At times she floundered with her answers or she simply said she didn’t know, which is at least honest you could argue. But she made the remark that some Māori leaders seemed to suggest that if you weren’t on board with their view of what being Māori meant, then you somehow weren’t quite the same level of Māori.
The panel discussion at the end dissed her for her ignorance on certain issues – which was probably a fair call. But the panelists also failed to understand that maybe Chhour’s experience of being Māori is going through state care because of what was happening in her family, which has perhaps left her disconnected and still putting together what her identity is that was lost in that process.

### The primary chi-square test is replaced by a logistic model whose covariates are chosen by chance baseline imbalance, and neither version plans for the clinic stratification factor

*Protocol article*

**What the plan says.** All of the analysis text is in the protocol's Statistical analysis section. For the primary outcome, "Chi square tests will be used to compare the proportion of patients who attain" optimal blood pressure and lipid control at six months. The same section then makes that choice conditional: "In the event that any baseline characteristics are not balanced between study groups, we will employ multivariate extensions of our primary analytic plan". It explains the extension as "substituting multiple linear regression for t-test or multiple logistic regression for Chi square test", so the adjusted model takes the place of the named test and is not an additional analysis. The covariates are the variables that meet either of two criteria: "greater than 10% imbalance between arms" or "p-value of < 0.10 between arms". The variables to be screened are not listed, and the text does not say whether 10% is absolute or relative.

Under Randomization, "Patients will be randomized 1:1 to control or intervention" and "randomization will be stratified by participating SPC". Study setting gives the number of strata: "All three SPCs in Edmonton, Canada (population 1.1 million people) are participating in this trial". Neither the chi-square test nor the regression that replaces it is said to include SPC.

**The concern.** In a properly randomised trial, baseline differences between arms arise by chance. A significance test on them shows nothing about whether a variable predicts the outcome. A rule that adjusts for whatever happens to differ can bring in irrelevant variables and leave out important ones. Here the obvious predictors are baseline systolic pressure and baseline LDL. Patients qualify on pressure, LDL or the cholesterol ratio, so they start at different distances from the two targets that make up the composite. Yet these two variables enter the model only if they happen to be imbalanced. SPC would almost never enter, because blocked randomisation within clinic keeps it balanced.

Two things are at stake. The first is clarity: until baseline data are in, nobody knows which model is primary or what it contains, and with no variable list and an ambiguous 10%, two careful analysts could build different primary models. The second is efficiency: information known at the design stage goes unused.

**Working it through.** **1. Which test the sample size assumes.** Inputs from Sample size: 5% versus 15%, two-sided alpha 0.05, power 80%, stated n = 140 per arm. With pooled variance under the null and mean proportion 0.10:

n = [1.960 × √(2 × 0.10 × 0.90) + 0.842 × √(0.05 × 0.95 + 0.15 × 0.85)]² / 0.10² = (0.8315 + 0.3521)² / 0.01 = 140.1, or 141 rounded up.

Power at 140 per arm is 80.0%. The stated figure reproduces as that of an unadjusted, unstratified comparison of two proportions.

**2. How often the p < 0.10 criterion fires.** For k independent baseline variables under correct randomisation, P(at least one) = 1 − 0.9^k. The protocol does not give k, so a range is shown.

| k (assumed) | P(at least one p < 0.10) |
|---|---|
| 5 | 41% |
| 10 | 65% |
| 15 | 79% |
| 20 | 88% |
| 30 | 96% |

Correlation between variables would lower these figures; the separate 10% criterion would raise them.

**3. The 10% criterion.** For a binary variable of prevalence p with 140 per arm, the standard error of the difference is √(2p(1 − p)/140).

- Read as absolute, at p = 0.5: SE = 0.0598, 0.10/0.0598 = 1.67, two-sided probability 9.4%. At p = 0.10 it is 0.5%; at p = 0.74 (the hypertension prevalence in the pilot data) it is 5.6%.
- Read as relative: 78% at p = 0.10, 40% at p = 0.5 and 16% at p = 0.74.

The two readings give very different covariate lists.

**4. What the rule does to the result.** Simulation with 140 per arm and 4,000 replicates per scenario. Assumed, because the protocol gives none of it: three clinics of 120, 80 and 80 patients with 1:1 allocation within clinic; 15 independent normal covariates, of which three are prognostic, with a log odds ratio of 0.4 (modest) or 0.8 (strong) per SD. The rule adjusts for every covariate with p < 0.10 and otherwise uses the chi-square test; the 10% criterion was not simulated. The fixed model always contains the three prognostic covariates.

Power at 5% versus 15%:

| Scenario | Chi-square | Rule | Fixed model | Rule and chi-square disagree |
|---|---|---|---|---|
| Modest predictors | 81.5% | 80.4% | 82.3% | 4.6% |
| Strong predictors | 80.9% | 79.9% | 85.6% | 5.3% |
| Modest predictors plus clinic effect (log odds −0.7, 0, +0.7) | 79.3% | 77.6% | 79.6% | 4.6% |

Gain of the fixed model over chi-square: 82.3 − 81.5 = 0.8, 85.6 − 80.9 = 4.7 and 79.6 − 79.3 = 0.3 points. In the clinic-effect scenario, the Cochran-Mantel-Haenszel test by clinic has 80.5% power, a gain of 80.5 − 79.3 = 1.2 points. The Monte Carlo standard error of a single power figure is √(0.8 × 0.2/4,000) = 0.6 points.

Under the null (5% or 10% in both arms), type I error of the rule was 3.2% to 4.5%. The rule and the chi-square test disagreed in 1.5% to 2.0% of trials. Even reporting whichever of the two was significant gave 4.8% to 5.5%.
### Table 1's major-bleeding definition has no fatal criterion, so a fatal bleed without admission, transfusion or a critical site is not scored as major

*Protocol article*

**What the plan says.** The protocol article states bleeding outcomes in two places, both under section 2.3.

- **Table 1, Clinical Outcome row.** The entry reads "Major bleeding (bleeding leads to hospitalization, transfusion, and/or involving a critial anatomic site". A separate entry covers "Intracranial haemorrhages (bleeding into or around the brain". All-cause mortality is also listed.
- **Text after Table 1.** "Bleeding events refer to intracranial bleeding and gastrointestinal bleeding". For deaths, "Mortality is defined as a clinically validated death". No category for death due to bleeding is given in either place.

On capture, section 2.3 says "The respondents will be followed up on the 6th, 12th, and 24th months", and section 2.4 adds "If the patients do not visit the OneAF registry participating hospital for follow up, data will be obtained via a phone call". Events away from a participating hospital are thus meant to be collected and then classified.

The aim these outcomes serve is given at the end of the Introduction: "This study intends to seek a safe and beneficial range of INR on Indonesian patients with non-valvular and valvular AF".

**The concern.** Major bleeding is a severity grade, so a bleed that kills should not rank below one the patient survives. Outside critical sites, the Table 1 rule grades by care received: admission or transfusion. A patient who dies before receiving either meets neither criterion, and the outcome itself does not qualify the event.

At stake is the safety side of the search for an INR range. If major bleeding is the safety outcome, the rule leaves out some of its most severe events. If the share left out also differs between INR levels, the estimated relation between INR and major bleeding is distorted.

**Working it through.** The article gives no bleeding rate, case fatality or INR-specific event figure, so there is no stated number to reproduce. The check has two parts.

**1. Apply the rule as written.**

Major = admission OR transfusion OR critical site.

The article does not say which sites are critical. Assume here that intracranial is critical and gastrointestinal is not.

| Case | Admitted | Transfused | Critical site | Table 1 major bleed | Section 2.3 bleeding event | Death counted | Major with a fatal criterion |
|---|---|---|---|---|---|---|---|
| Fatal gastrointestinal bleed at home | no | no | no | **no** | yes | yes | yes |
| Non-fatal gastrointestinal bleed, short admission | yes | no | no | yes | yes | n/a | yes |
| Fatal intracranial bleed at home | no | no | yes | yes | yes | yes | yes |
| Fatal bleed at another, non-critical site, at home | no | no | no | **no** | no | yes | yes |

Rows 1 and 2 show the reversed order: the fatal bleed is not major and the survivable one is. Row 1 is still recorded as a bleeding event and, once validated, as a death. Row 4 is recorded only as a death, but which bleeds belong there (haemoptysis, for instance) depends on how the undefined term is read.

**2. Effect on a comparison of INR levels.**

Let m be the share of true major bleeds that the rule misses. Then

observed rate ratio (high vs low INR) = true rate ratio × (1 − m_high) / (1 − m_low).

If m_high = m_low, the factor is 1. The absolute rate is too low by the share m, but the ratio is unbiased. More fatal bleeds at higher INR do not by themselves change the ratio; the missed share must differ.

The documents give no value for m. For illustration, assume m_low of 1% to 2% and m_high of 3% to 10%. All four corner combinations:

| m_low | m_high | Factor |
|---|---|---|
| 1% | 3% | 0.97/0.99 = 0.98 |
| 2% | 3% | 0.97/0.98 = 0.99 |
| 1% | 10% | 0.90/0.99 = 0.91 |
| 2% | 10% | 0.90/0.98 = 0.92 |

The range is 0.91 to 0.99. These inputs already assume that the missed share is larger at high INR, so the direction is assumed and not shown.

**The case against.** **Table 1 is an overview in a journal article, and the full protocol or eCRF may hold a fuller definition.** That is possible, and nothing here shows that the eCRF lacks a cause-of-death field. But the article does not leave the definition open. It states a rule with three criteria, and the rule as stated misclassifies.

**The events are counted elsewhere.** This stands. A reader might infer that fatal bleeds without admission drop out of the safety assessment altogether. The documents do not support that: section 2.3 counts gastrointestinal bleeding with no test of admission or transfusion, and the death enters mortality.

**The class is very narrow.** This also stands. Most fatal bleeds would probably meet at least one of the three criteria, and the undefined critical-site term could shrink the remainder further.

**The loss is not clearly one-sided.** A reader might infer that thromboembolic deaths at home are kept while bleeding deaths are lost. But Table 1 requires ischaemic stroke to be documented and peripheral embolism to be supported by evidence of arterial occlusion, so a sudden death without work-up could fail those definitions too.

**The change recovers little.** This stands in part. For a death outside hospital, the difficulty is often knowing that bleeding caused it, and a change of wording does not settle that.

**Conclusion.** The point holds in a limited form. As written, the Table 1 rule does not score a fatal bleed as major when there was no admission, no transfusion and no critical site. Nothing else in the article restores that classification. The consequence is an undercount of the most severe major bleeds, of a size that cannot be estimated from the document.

Politics might be her way of doing that, but her difficult personal journey shouldn’t be interpreted as a political shortcoming. The panel, who were all confident in their identity, almost confirmed her very point. Their experience is a privileged one but they looked down on her for lacking that privilege.
Willie Jackson was Willie Jackson, which meant he rattled on about how much Labour had done. Which, given they’ve had an absolute majority for the past three years, hasn’t been much of note. One of the few major bills they passed on their own was the Oranga Tamariki Oversight Bill, where they reduced the oversight of Oranga Tamariki, virtually dismantled the Childrens’ Commission and ignored the Royal Commission’s recommendations on oversight. Talk about kindness.